Engineering a Community-Family Partnership: Developing a Program Aimed at Making and Design Practices in Home Environments
Psychology Major (College of Arts & Sciences)
Adam Maltese (School of Education)
Families play a vital role in children's paths toward STEM careers yet little is known about how this influence works. Our NSF-funded project addresses this knowledge gap by developing, implementing, and refining a program for integrating Making and engineering design practices into the home environments of families from under-resourced communities. We hypothesize that an intervention focused on engaging underserved youth and their caregivers about ways to implement Making/engineering design practices in their home will enhance their awareness of and affinity for STEM careers relative to those who do not participate. The project has 3 specific aims. (1) Investigate features of the intervention that best support participation and implementation of Making/engineering design practices in home environments. (2) Investigate changes in each youth's STEM identity in relation to engaging in Making/engineering design practices with caregivers in their home. (3) Examine shifts in parental: (a) views of engineering, (b) support for their child's engagement in engineering design practices, and (c) beliefs about engineering as a viable degree/career option for their child. The project is unique in that it takes a look at how students and families engage in home-based STEM activities. It concurrently assesses families' readiness to support STEM career awareness and children's engagement in home-based STEM activities. The target audience is families with children in grades 3-6 enrolled in underserved schools in Bloomington, Indiana and Broome County, New York. Project partners include the Boys and Girls Clubs in these communities who assist with recruitment and with the delivery of the intervention, Family Making Nights. At home, families will document their design activities as they unfold. Stimulated recall with video and semi-structured interviews will help the research team understand families' thinking about what occurred during the activities. The use of a comparison group allows the team to compare the behaviors and outcomes associated with ""trained"" and "untrained" family supports.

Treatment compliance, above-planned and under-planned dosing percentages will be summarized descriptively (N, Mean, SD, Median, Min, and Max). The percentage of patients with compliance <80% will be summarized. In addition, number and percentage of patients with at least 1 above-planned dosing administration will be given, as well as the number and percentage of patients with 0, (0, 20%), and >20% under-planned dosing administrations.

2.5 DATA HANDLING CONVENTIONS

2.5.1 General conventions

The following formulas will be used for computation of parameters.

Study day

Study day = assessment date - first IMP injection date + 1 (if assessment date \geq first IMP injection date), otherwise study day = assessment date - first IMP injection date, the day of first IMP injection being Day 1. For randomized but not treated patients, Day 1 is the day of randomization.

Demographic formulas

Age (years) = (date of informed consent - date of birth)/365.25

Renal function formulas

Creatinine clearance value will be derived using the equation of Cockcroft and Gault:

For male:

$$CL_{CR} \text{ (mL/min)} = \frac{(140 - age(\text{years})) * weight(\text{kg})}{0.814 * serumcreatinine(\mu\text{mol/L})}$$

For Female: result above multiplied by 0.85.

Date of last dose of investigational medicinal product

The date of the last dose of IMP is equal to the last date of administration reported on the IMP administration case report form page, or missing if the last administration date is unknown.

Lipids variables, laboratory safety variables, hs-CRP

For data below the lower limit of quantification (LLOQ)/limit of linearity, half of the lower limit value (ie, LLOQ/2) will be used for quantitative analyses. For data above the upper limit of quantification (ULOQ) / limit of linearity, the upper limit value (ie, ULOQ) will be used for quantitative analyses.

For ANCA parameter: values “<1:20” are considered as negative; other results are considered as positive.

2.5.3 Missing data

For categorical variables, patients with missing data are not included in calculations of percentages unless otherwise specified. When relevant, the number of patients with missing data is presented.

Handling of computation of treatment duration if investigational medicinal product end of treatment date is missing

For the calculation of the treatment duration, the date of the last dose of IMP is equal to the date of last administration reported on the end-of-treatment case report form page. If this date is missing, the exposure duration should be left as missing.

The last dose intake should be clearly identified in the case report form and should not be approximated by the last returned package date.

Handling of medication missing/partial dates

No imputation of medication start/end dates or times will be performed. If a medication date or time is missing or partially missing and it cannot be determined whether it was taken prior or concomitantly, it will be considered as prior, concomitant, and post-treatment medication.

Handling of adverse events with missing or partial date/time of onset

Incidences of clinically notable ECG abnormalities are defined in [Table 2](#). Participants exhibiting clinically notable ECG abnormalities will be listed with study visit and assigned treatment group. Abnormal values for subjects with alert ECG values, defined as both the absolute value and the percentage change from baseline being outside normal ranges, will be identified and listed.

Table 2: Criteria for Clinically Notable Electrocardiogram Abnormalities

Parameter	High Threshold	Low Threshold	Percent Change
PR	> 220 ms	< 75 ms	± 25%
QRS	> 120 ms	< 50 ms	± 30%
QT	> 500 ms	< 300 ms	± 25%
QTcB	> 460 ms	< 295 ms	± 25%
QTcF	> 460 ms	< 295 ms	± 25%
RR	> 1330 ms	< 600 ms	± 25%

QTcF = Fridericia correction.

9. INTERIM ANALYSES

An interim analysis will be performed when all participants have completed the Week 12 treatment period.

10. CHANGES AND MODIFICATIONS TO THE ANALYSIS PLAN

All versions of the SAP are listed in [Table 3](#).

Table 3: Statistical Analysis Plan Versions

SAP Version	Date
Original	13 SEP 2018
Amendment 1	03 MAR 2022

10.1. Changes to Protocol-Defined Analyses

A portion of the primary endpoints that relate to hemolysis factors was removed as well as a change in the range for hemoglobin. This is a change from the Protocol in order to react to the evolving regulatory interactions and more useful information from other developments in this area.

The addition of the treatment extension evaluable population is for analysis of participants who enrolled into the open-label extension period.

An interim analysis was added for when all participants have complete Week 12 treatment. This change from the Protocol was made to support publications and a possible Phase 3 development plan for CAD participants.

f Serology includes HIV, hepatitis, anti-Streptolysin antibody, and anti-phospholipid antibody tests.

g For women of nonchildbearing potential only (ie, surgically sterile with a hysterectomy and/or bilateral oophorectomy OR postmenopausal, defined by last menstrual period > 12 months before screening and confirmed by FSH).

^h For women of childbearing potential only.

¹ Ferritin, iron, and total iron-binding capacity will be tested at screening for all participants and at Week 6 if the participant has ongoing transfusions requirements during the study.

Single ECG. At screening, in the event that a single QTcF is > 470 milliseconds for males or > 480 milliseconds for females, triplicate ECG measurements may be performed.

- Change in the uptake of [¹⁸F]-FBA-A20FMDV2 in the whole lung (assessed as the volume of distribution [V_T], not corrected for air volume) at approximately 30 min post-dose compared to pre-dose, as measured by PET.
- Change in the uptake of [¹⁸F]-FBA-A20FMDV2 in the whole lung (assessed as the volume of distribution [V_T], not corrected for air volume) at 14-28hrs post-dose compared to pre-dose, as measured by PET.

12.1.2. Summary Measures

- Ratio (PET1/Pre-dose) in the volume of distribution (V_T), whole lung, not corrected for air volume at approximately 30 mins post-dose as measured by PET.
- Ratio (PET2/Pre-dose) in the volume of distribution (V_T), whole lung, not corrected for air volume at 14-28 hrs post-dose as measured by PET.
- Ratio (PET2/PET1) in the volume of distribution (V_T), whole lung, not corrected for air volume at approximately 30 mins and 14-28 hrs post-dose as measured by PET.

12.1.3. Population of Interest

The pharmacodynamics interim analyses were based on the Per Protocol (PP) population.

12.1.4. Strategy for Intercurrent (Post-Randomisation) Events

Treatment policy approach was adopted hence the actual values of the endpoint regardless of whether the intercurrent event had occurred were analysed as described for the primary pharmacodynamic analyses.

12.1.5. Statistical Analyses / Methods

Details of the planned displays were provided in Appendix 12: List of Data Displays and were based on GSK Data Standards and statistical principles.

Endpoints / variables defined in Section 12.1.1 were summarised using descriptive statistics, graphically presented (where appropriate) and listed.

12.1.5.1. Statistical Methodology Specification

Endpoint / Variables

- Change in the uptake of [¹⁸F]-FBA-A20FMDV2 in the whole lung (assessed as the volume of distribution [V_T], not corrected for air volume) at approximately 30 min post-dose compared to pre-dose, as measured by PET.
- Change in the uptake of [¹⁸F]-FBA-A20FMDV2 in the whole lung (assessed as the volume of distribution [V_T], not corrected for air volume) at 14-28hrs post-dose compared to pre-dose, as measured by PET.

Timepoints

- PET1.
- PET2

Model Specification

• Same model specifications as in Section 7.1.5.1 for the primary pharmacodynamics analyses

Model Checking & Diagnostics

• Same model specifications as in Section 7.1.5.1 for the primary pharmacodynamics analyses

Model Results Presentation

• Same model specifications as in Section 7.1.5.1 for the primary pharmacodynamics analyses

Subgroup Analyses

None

Technology or Computational Component
As this project is unfolding we are finding that in order to support the prototyping and testing of awesome ideas of the kids/families that participate, we need to investigate a number of technological solutions to the problems they identify so we can best guide their projects. For example, this term we had one project that involved developing a robot that could successfully deliver food to someone in bed and a device that would prevent "bullying" of one cat by another in a youth's home. The undergraduate researcher would play a role in helping our team to investigate do-it-yourself solutions to the problems identified by families. There is also the opportunity to work directly with children and families as they build and test their solutions.